What Eating Disorders Can do to Your Teeth

Mar 14th, 2010
Easton Dentists Mar 1st, 2017

It’s no secret that disordered eating to avoid weight gain is a bad idea. Americans are well aware of the fact that eating disorders exist in this country and that the rates of these disorders are ever increasing. Studies show that 0.5-2.0% of adolescents and young adult women have some form of anorexia nervosa/bulimia. Eating disorders can wreck havoc on the human body, causing stomach problems, heart problems, malnutriton, plus dental disease.

Rampant decay

Anorexics and bulimics are prone to widespread cavities over a short period of time. Those who binge on high-calorie, high-carb foods, and then purge run the greatest risk of decay. The sugar in the foods set up an acid-attack on the enamel, while the act of purging bathes the teeth in hydrochloric acid from the stomach, contributing to decay, as well as eroding teeth and fillings. A chronic bulimic will need numerous fillings on a regular basis and will have eroded enamel on the tongue-side of the teeth.

Soft tissue damage

Due to repeated vomiting, anorexics and bulimics may have severely swollen tonsils or soft palate. Some people may suffer a swelling and redness of the tongue and the palate may have lacerations from fingernails used to induce vomiting.

Care

First and foremost, if you suffer from an eating disorder, seek professional help immediately. Eating disorders can have fatal consequences. Secondly, let your dental hygienist know about your eating disorder in order to insure proper treatment.

Anorexics and bulimics MUST use scrupulous homecare in order to keep their teeth. Extra brushing, flossing, and possible at-home fluoride treatments may be necessary, plus you may also require additional cleaning visits throughout the year.

Say "I Do" to Your Dentist

Feb 8th, 2010
Easton Dentists Mar 1st, 2017

While Valentine’s Day is fast approaching, so too is wedding season. Many a bride has dreamed of this day – wearing an elaborate white gown and staring into the eyes of their beloved. However, many of those dreams have been turned into a nightmare – gaps, discolored teeth, and uneven smiles have caused many brides to panic.

Relax. The wedding of your dreams doesn’t have to be a nightmare. From new whitening techniques to restorative dental work, the smile of your dreams is within your reach come your wedding day.

A whiter smile is the top request of brides.  There are many tiers of tooth whitening available today, but know that the darker your teeth, the more help they need. Over-the-counter whitening strips are a good option if your teeth are already white. But if you have significant discoloration, or discoloration on the sides of the teeth, these strips likely will not be sufficient. The next step is usually take-home whitening trays or laser whitening, which may be a better option for significant whitening that needs to be done in a short period of time.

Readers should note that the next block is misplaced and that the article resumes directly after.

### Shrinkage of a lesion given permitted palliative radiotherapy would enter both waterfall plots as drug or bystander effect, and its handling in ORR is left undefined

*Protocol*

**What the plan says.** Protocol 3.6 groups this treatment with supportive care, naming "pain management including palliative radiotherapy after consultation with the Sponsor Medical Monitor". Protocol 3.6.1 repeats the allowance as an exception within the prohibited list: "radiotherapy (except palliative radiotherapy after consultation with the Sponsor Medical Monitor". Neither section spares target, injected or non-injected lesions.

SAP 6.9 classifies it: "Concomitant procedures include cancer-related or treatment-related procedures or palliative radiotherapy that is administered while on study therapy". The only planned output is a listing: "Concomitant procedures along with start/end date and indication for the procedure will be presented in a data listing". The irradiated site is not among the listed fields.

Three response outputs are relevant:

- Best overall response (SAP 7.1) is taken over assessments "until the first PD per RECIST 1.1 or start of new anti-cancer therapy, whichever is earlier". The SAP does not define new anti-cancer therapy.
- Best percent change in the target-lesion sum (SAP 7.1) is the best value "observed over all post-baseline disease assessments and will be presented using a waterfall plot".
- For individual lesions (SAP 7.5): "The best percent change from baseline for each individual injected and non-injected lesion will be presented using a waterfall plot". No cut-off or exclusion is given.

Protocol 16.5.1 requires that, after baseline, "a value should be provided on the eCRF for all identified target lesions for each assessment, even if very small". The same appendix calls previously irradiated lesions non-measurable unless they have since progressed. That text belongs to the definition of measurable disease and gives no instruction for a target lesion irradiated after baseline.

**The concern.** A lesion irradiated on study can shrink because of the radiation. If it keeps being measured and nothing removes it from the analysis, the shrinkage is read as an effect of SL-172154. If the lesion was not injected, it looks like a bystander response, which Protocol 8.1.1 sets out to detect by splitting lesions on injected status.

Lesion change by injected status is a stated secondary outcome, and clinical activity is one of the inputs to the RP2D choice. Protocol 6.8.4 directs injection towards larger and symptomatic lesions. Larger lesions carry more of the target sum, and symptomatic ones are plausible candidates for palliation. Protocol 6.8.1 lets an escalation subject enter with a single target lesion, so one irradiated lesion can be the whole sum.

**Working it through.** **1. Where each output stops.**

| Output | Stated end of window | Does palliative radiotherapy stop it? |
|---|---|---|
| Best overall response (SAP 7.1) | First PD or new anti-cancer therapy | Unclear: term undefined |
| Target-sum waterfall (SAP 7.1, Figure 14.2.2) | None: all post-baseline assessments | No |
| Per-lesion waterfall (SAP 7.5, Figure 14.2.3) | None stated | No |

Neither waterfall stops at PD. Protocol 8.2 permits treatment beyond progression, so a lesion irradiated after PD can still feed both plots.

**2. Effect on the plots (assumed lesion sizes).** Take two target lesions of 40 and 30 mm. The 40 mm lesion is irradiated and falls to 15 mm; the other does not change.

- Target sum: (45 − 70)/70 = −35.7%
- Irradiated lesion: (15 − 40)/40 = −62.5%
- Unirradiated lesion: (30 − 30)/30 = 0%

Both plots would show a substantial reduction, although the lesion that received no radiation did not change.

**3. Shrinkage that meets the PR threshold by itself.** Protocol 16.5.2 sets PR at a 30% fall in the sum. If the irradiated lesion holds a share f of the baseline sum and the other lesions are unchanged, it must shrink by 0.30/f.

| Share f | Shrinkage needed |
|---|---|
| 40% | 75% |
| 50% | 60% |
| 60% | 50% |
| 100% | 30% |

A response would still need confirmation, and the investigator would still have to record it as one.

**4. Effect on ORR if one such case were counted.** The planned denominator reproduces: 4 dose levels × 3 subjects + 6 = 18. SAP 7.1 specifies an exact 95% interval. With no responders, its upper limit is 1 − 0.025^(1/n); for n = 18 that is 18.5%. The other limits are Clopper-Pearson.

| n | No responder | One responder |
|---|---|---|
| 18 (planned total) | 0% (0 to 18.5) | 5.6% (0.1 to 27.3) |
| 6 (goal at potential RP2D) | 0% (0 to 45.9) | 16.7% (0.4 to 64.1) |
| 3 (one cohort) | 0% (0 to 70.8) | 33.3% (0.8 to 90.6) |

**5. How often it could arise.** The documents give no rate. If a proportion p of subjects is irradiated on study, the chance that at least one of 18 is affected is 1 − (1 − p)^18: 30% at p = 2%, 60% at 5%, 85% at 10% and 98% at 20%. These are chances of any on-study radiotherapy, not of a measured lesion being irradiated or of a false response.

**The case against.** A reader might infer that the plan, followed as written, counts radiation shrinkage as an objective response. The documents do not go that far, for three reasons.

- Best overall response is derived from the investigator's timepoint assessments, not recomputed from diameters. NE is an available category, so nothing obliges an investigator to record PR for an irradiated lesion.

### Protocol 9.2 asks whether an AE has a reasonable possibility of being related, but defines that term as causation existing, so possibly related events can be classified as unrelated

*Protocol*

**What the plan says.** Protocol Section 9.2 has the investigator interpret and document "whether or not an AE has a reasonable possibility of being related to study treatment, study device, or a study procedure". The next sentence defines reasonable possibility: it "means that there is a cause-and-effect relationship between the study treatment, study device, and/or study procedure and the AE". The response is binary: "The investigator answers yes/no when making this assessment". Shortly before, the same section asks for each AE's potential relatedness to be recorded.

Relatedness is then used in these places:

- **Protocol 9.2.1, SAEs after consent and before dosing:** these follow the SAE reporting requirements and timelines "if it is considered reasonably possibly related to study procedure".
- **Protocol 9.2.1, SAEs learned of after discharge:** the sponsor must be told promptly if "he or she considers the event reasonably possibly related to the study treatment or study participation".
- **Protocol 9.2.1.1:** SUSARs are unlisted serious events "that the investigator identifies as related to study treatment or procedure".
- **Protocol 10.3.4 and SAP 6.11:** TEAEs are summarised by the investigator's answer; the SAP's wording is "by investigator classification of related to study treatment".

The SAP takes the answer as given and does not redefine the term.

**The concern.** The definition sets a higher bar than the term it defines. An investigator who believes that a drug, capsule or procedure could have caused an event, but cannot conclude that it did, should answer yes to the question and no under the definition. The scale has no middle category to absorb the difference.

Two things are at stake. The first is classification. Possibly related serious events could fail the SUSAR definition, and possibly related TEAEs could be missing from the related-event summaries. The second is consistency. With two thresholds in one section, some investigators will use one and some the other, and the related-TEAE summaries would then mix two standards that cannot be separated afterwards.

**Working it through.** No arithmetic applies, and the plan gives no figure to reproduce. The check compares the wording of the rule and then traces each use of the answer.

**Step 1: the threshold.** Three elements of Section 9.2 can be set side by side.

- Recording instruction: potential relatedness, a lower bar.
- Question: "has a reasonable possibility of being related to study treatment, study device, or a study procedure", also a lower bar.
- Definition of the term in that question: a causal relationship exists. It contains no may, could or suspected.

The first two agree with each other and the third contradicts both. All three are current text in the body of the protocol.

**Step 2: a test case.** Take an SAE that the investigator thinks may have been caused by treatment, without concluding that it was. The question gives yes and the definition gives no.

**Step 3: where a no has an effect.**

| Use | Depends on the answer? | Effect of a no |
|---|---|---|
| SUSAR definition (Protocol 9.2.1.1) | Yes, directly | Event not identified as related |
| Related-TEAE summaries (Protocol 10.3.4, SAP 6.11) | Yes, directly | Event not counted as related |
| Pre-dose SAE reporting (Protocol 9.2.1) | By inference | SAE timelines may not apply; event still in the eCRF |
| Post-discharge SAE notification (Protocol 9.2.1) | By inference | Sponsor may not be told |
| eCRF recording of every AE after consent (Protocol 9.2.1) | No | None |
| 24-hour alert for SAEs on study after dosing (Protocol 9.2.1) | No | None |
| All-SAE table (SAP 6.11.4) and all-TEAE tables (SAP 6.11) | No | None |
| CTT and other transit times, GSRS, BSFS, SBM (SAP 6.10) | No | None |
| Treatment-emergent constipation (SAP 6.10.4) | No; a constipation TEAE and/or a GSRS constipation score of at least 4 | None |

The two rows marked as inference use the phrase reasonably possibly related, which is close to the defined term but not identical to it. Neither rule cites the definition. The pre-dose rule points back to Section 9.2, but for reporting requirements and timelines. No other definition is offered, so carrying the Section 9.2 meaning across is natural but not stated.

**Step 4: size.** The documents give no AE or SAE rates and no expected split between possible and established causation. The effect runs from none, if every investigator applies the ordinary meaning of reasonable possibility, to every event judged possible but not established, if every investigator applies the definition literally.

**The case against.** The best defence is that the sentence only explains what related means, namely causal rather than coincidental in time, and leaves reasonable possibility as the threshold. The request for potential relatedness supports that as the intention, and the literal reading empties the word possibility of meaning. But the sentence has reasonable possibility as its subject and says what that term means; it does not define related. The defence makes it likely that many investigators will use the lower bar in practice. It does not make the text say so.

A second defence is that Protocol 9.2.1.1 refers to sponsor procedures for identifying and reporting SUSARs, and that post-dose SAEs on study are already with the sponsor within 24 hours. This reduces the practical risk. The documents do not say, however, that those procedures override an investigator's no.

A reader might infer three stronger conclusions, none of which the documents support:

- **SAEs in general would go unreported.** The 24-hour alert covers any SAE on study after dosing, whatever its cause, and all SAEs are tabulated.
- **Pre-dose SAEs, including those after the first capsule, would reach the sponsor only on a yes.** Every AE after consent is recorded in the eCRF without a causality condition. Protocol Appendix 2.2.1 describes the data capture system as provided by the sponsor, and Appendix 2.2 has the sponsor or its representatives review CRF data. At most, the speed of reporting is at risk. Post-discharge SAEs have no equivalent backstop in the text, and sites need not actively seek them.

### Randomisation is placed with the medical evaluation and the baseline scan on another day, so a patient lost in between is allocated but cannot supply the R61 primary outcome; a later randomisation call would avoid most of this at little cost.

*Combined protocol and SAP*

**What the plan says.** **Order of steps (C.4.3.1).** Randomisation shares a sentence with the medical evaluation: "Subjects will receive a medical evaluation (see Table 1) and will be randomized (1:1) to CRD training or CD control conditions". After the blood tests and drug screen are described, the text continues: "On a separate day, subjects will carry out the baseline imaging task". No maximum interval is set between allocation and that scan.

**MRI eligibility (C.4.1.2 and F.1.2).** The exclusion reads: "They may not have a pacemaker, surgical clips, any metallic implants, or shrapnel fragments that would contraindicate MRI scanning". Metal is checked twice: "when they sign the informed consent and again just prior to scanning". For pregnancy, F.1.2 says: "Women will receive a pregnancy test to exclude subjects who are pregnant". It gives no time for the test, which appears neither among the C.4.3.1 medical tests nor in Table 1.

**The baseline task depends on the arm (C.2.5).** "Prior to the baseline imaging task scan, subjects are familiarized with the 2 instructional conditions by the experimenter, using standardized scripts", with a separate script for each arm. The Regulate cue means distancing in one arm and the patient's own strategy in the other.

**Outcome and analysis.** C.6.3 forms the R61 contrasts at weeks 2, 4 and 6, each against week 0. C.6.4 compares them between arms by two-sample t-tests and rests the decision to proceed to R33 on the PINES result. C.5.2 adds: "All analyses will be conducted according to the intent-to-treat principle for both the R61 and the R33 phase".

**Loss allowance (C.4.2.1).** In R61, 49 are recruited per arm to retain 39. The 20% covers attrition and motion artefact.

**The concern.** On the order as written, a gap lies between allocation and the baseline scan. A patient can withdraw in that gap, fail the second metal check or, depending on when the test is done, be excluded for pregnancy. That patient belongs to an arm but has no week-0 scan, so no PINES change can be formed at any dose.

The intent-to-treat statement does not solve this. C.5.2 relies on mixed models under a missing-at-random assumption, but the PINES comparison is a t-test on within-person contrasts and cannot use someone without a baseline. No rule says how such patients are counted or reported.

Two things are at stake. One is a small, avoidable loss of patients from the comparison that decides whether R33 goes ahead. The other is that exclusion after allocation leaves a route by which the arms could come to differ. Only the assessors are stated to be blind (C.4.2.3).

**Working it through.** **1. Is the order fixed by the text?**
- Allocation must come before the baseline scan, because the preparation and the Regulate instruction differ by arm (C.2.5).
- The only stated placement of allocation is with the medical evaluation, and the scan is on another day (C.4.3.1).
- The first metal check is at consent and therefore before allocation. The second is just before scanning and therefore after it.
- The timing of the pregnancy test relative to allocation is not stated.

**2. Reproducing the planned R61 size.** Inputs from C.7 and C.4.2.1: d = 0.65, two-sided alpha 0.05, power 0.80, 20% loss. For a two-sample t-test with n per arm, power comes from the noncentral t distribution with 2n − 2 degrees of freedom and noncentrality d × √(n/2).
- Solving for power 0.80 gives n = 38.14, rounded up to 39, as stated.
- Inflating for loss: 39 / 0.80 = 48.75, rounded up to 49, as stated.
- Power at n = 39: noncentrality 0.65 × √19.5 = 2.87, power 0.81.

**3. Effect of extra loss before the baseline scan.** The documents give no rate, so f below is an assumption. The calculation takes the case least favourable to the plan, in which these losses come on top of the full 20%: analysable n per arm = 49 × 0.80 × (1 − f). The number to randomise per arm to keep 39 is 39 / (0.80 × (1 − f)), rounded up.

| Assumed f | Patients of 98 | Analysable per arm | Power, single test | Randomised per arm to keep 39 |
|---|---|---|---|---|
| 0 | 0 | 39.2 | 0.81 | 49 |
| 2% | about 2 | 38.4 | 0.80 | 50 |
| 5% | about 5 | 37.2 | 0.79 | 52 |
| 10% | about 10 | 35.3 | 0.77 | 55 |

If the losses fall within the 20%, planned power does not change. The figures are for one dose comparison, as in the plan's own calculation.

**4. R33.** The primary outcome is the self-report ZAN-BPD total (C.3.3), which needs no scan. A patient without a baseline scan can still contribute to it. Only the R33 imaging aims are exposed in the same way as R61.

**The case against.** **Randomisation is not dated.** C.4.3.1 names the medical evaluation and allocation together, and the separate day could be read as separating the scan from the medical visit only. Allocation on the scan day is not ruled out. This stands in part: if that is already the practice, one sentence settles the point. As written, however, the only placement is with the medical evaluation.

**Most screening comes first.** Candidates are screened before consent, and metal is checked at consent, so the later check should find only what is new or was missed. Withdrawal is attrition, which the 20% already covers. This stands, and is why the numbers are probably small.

Restoring broken, chipped, cracked or stained teeth is another common request. Bonding can improve the appearance of teeth that are chipped, broken, cracked, stained or have spaces between them. With bonding, tooth-colored materials are applied, or bonded, to the tooth surface. This simple, non-invasive conservative procedure can also close spaces.

Veneers are another popular choice. These thin, custom-made shells cover the front side of teeth, and can be used to treat spaces between teeth and teeth that are chipped or worn, permanently stained, poorly shaped or slightly crooked. Crowns may be needed if porcelain veneers won’t do the trick.

Cosmetic dentists can correct minor defects in the shape and appearance of a tooth through a process referred to as tooth contouring or tooth reshaping, which is, essentially like filing your nails.

Regardless of what procedure you choose, make sure your dentist is skilled in cosmetic dentistry.

Is Tooth Whitening for You?

Nov 9th, 2009
Easton Dentists Mar 1st, 2017

The hot topic in the dental world these days is tooth whitening. The long and the short of it is that teeth whitening works. Virtually everyone who opts for this cosmetic treatment will see moderate to substantial improvement in the brightness and whiteness of their smile.

Typically, age, eating habits, smoking, tooth grinding, and trauma are associated with tooth discoloration. The majority of patients say that tooth whitening not only improves their appearance, but also their outlook – they say they feel like they look younger and more polished.

Bleaching versus Whitening

According to the FDA, the term “bleaching” is used only when the teeth can be whitened beyond their natural color. This applies strictly to products that contain bleach – typically hydrogen peroxide or carbamide peroxide.

Meanwhile, “whitening,” restores a tooth’s surface color by removing dirt and debris. So any product that cleans (like a toothpaste) is considered a whitener. Of course, the term whitening sounds better than bleaching, so it is more frequently used – even when describing products that contain bleach.

Significant color change in a short period of time is the major benefit of in-office whitening. This involves the carefully controlled use of a relatively high-concentration peroxide gel, applied to the teeth by the dentist or trained technician after the gums have been protected with a paint-on rubber dam. Generally, the peroxide remains on the teeth for several 15 to 20 minute intervals that add up to an hour (at most).

Those with particularly stubborn staining may be advised to return for one or more additional bleaching sessions, or may be asked to continue with a home-use whitening system.

In-office teeth whitening cost: $650 per visit is the national average.